Trends and hype have always played a part – for better and for worse – in the development of the UK music scene. This almost compulsive need to find the new, the soon-to-be trendy, keeps things moving, but it also makes it hard to digest everything that’s going on, especially in cities as fruitful and restless as London. There’s a large takeoff runway for the sounds that will be global, but there’s also another runway, a landing strip, for artists from different parts of the world. Rough diamonds that there get the resources and means to shine even more.
From West Africa (Nigeria) to East Africa (Somalia), passing through the Middle East (Saudi Arabia), we highlight 5 unique talents with their own stories of travel and migration, of transplanting ways of life and reappropriating cultural expressions, resulting in a colorful range of music like no other, from British neo-soul to Afrobeat.
One of the most interesting singers to pop up in the UK in the last couple of years is actually from Saudi Arabia. His full name is Abdul Rahman Hajaj – known simply by his last name – and he came to prominence in 2021 when his heartbroken hit “Learning to Live With You” featured as the opening track on one of Spotify’s most influential playlists (Fresh Finds Pop). Contrary to everyone else, Hajaj shunned the ease of digital tools and recorded his six-track debut EP Last Call for Coco exclusively on tape. Analog machines and precision-played performances: an old-fashioned approach to getting closer to that key sound of the ‘60s and ‘70s – the golden age of soul music.
It’s been a while since a soulful and velvety voice like Hajaj’s didn’t leave us with this feeling, this desire to fall in love with old R&B again. It’s no coincidence that all this magic has taken place in the same land where Amy Winehouse and so many other neo-soul talents came from. Last Call for Coco was recorded mostly in 2017 in London, during his vacation times in the summer months, but the path to get there includes hundreds of songs that he’s written and curated over the past decade, starting at a Swiss boarding school and spending college stints in the US and Spain to study business administration.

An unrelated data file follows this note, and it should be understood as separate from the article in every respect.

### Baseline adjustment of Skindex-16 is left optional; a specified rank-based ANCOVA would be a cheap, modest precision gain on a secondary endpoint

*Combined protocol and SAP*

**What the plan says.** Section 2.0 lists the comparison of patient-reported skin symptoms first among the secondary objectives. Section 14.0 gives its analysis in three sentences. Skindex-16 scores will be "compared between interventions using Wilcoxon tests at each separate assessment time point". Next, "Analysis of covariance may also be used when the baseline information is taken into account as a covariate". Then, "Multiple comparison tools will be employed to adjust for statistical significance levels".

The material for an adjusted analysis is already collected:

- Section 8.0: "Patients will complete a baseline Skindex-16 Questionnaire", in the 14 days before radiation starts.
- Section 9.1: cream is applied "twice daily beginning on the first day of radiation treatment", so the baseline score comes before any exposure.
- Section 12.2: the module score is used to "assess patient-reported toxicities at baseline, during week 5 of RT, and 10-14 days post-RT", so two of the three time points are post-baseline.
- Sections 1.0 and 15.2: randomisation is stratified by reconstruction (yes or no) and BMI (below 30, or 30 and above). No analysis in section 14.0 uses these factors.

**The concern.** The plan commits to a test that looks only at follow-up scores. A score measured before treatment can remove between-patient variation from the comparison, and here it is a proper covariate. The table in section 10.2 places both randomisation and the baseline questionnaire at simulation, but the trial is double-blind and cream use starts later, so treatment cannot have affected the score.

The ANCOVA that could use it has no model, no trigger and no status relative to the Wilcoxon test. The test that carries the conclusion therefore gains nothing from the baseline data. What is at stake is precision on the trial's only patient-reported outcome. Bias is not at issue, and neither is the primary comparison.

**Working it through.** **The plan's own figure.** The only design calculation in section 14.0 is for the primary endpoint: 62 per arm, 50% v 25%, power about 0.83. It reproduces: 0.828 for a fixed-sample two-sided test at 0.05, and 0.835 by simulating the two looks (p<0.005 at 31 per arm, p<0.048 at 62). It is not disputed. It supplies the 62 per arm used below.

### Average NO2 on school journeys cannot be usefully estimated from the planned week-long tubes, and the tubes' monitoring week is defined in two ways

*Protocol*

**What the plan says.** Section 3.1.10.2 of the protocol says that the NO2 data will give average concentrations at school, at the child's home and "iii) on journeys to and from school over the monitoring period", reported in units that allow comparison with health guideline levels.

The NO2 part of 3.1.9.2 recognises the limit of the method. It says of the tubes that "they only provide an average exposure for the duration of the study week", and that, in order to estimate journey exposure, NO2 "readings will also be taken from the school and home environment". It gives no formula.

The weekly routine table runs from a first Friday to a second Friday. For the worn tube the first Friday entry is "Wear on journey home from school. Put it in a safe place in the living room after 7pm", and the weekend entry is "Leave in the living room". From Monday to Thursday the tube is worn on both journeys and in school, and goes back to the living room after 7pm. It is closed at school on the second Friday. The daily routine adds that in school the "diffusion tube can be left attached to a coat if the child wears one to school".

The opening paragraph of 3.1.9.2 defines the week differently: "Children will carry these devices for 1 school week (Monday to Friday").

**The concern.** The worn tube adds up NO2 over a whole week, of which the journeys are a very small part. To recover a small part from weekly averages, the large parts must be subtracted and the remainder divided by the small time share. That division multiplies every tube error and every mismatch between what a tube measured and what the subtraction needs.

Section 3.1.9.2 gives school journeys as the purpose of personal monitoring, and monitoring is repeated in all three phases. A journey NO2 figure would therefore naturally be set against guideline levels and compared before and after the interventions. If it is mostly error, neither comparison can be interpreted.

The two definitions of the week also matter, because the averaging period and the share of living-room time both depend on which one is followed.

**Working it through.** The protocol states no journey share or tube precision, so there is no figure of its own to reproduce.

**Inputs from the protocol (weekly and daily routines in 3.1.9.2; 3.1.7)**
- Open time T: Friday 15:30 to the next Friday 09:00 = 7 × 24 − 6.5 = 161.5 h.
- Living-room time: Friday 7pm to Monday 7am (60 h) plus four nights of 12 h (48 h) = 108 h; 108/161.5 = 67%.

Continuing in the field of R&B, but not necessarily retro, we come across the moving songs of Faisal Salah, better known by his stage name FaceSoul. Somali by birth but based in London, he found in music a path of healing, a way to re-enlighten and connect with others. His beautiful voice is a little hoarse, always charming. And it’s the staple for the immersive play of vocal harmonies that run through the nine tracks on his 2021 album Ysra. A progression of melodic layers that rise up and caress the soul, as if we were listening to him sing in a temple. There’s also some spoken word to complete the spiritual vibe.
By the time Ysra was going to come out, FaceSoul performed some of his songs – first “Through the Dark” and then “Grow” – on COLORS, giving him a boost and bringing him closer to a global audience. He kicked off 2022 by posting Sing from My Soul, a wonderful live performance filmed on location in Cornwall, a peninsula of beaches and boggy terrain, in England’s rugged south-western tip. In both cases, we can see him in action looping his own voice and building those musical totems. A few months later, he released “Give Thanks,” another uplifting-sounding single, inspired by faith and gratitude.
There’s always music that is difficult to classify. It may sound familiar, at times futuristic, and at other times ancestral. All these sensations arouse the songs of an artist as unique as Obongjayar. There’s a lot of Afrobeat, many electronic sounds, some modern R&B, and that sorcerer’s voice, a bit theatrical and nocturnal, that enchants us with his singing, sometimes also with his rapping and his spoken words. Beyond the useless labels that were attached to him before, such as “neo-grime” or “afro-soul”, his experimental nature remains valid in his first and most recent album of 2022 Some Nights I Dream of Doors.